My coaching role with the Wings falls into two categories: helping our players, particularly the guards, and scouting opposition teams. We get about three teams each to scout and it’s our responsibility to understand their systems – there could be anything from 50 to 70 set plays across offense and defense per team – and their roster.


That might change a little with a new coach, Brian Agler, coming in this season but that’s how it’s worked out to this point.



As much as I enjoy the scouting, I love the mentoring side of the job. I’ve been a player or a coach in the WNBA for 13 seasons now – seriously, where did the time go?! – and the ability to pass on knowledge and share experiences with the next generation never, ever stops being rewarding.


Theresa is a good example.


She tore her ACL playing for CCC Polkowice in the Euroleague at the end of 2017. She’s a four-five kind of player – a post player and a forward – and my job was to work with her through individual workouts but most of all as a sounding board and a support while she worked her way back through rehab.


Footy gives me that physical, competitive outlet I’ve had all my life and coaching basketball in the best league in the world provides a real mental and strategic challenge.


There were quite a few calls going back-and-forth between Louisiana, her home state, and Australia in the early stages before we both returned to Dallas.


I was able to draw on personal experiences and pass them on to her. I needed a knee reconstruction in 2007 and was fortunate to work with Charlie Walsh, the former Australian national team cycling coach who was working with the Crows at the time. By the end of my rehab, I was almost a cyclist!


Charlie put me through so many workouts. He loaned me an ergo from the Crows and I was doing three to four sessions a week on that in addition to road cycling and all my other rehab work. He kept me competing, albeit against myself.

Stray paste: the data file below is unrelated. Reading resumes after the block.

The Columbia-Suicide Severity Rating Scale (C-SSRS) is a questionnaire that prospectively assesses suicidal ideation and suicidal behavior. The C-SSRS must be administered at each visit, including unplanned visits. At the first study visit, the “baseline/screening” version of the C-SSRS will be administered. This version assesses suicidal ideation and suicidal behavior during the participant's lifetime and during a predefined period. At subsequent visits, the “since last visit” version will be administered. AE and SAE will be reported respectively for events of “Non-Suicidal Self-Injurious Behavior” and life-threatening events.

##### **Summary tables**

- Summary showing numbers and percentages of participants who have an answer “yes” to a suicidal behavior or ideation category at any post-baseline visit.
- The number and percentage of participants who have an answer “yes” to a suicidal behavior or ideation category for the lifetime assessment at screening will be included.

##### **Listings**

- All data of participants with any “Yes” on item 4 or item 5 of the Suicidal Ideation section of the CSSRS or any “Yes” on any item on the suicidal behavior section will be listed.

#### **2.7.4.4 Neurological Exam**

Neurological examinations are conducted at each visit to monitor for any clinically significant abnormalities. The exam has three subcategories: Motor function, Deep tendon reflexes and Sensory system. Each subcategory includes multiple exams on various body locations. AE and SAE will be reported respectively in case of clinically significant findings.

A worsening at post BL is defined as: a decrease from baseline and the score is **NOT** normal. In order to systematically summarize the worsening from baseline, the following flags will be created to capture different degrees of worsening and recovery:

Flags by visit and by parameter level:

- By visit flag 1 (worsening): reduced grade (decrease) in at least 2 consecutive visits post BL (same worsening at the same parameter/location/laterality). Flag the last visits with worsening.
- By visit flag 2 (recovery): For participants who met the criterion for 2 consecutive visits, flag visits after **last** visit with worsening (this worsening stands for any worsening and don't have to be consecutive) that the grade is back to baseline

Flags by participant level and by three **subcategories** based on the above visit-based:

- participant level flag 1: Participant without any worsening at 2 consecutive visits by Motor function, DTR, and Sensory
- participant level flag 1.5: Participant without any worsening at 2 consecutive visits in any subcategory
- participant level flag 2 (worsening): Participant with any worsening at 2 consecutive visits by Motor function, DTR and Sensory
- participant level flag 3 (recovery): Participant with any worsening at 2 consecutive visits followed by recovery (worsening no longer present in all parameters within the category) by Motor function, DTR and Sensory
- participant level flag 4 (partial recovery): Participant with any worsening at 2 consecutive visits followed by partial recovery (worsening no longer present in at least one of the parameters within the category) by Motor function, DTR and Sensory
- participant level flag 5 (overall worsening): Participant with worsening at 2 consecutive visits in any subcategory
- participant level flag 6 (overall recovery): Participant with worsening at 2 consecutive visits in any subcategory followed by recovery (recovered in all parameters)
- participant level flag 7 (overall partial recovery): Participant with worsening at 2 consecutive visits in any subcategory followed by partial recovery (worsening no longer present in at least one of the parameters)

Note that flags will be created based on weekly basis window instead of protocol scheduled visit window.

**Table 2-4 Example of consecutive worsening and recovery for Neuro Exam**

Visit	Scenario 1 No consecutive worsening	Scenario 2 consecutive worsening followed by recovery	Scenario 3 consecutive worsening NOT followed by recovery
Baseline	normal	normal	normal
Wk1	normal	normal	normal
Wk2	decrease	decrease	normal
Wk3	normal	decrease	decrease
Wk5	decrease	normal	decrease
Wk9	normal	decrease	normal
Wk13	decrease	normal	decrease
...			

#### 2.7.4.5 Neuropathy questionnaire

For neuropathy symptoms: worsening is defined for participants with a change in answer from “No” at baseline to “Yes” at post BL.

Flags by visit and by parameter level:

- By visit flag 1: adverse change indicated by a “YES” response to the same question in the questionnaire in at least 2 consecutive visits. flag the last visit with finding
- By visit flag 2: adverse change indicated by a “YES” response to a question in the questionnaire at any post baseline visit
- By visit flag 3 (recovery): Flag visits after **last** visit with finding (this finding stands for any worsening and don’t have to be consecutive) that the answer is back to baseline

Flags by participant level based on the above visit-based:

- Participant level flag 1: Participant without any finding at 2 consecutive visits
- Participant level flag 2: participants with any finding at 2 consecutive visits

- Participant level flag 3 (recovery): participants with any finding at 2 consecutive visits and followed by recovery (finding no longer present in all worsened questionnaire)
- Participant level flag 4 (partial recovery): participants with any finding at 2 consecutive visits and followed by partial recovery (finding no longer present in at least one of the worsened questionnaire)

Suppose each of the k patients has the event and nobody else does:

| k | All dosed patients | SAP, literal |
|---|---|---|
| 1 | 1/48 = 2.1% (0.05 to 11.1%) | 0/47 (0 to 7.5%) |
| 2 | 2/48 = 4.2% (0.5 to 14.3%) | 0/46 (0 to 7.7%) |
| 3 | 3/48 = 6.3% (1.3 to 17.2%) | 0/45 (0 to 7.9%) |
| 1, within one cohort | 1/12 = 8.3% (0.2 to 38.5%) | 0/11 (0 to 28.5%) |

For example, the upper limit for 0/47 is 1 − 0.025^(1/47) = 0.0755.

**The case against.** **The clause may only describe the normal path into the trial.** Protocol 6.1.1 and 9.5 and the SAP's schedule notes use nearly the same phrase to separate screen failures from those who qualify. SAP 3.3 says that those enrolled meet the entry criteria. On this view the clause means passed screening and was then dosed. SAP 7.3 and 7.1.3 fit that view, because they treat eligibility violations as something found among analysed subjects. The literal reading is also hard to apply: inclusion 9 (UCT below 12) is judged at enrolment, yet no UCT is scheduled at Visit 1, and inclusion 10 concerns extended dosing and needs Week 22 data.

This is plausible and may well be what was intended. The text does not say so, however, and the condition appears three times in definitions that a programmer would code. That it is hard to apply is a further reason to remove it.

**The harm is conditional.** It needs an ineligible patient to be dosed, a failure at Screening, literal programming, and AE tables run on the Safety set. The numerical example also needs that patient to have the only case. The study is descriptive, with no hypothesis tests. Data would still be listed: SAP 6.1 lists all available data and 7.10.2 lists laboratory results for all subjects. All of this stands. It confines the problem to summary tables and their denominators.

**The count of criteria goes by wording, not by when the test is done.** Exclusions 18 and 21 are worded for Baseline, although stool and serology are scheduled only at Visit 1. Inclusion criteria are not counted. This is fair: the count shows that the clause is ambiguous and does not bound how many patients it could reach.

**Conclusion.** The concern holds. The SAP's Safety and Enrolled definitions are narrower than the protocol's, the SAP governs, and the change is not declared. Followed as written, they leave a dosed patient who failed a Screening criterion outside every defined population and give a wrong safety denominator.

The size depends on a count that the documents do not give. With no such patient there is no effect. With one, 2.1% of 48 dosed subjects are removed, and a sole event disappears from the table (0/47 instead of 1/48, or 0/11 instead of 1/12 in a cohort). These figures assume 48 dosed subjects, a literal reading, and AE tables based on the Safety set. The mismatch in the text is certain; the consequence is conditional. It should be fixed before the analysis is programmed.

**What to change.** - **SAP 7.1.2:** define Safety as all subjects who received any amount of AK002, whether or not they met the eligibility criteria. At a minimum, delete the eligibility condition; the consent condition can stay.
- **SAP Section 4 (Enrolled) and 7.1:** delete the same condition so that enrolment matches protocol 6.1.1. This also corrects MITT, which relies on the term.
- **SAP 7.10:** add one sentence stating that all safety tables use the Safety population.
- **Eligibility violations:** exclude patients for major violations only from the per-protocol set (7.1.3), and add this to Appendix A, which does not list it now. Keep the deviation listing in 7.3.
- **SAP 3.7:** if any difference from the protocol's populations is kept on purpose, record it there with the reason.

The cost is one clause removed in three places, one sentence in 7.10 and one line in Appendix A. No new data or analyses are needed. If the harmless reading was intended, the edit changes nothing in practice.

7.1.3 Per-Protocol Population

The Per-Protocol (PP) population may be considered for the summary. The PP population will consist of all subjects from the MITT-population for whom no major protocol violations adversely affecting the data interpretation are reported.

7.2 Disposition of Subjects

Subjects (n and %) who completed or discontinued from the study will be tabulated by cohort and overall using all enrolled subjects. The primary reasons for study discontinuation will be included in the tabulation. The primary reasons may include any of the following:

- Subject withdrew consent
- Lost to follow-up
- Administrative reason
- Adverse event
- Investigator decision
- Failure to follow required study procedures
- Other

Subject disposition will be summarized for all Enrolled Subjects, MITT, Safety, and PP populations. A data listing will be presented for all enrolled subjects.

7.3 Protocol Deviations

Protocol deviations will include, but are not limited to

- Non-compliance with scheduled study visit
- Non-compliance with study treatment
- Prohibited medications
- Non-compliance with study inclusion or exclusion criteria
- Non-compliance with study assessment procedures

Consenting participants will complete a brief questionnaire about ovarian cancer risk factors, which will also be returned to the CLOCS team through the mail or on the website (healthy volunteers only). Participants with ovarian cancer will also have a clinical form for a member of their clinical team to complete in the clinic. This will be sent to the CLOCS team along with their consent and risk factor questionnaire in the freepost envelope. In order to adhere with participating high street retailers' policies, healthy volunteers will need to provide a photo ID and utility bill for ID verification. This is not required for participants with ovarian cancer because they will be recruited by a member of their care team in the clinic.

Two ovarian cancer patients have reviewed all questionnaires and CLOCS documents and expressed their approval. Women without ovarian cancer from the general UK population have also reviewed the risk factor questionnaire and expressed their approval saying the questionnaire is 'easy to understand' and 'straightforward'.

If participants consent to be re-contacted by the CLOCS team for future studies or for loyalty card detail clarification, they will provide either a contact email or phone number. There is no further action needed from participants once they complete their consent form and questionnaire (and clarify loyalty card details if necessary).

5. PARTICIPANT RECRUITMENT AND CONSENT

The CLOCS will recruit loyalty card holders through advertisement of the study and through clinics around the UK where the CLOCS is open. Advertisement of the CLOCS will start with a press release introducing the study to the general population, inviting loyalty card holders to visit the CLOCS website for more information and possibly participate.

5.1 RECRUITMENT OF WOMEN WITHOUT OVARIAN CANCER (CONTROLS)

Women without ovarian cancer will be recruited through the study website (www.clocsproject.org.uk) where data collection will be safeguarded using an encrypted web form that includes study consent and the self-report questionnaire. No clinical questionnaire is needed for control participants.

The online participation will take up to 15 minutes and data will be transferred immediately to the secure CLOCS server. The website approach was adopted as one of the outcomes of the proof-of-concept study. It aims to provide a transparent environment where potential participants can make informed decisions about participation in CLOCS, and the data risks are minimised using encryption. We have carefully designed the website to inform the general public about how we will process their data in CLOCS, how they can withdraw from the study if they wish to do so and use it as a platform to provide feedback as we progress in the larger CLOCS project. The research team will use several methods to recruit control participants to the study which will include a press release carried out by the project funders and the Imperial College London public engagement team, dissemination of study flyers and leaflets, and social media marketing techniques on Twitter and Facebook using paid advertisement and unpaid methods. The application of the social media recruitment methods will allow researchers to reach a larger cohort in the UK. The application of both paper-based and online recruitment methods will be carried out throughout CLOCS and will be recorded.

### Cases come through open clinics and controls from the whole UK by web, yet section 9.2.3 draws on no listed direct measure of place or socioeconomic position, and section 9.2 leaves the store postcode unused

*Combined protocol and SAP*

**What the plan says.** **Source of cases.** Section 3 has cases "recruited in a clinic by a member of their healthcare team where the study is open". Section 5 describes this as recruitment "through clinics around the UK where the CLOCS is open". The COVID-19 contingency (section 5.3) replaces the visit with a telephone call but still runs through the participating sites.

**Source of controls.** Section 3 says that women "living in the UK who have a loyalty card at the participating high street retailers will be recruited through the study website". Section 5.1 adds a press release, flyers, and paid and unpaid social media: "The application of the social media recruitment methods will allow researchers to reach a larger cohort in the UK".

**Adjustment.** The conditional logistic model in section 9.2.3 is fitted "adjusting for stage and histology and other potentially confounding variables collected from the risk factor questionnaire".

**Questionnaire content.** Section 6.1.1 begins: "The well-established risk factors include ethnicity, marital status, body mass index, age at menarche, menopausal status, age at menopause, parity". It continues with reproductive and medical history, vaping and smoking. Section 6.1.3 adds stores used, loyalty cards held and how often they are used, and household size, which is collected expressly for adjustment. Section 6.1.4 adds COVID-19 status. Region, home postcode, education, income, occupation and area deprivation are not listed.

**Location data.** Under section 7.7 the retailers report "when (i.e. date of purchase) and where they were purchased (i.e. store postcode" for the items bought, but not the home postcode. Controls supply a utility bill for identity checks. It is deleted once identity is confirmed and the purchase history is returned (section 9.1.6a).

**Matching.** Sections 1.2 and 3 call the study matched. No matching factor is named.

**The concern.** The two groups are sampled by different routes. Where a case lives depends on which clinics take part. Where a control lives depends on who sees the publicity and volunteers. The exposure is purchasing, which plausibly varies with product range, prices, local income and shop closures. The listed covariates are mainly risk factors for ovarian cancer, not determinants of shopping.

Whether it was beating a PB, or sustaining a high effort, Charlie’s methods kept me occupied. I would’ve gone stir-crazy without his program.


I made my comeback for Adelaide against Sydney. I was physically fit – Charlie made sure of that – but it was the mental side of coming back that I wasn’t so certain about. When you haven’t played for a while, you’re not quite yourself.



It’s hard to explain, but any athlete who has had their passion and profession taken away from them for an extended period will get what I mean. And that’s especially so in the States where it’s just basketball, basketball, basketball from high school onwards.


People react in different ways. There isn’t one way to feel about it.


These were the kinds of things I was able to share with Theresa.


We obviously rehabbed her physically – basketball drills, boxing workouts, cardio and the like – but she said the most important part of our work together was the mental side. ‘You helped me let go of doubts and build my confidence back up when it was at its lowest point,’ she said.


Theresa made her comeback last season and it was awesome to watch. She’s one of the fan favourites in Dallas and, when she ran back onto the court for the first time since the surgery, the whole place erupted.


She had been pretty nervous before the game but the adrenaline took over once she took the floor. She was throwing herself around everywhere.


To me, the experience of helping her from rehab to comeback was incredibly satisfying.


It’s truly the best part about coaching.